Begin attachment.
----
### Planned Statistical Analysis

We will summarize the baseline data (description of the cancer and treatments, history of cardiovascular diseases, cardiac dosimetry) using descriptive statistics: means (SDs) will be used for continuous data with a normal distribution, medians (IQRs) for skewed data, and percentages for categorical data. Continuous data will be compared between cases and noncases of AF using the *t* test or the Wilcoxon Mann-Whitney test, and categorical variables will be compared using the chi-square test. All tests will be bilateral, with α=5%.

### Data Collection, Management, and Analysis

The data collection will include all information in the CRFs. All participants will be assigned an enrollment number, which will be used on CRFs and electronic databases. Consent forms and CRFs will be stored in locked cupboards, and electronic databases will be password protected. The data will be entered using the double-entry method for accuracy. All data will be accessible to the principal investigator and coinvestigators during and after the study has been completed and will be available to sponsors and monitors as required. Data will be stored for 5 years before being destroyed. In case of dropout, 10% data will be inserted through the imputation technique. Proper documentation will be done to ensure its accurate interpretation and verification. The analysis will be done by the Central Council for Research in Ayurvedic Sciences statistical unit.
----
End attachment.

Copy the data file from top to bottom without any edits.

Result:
### Planned Statistical Analysis

We will summarize the baseline data (description of the cancer and treatments, history of cardiovascular diseases, cardiac dosimetry) using descriptive statistics: means (SDs) will be used for continuous data with a normal distribution, medians (IQRs) for skewed data, and percentages for categorical data. Continuous data will be compared between cases and noncases of AF using the *t* test or the Wilcoxon Mann-Whitney test, and categorical variables will be compared using the chi-square test. All tests will be bilateral, with α=5%.

### Data Collection, Management, and Analysis

The data collection will include all information in the CRFs. All participants will be assigned an enrollment number, which will be used on CRFs and electronic databases. Consent forms and CRFs will be stored in locked cupboards, and electronic databases will be password protected. The data will be entered using the double-entry method for accuracy. All data will be accessible to the principal investigator and coinvestigators during and after the study has been completed and will be available to sponsors and monitors as required. Data will be stored for 5 years before being destroyed. In case of dropout, 10% data will be inserted through the imputation technique. Proper documentation will be done to ensure its accurate interpretation and verification. The analysis will be done by the Central Council for Research in Ayurvedic Sciences statistical unit.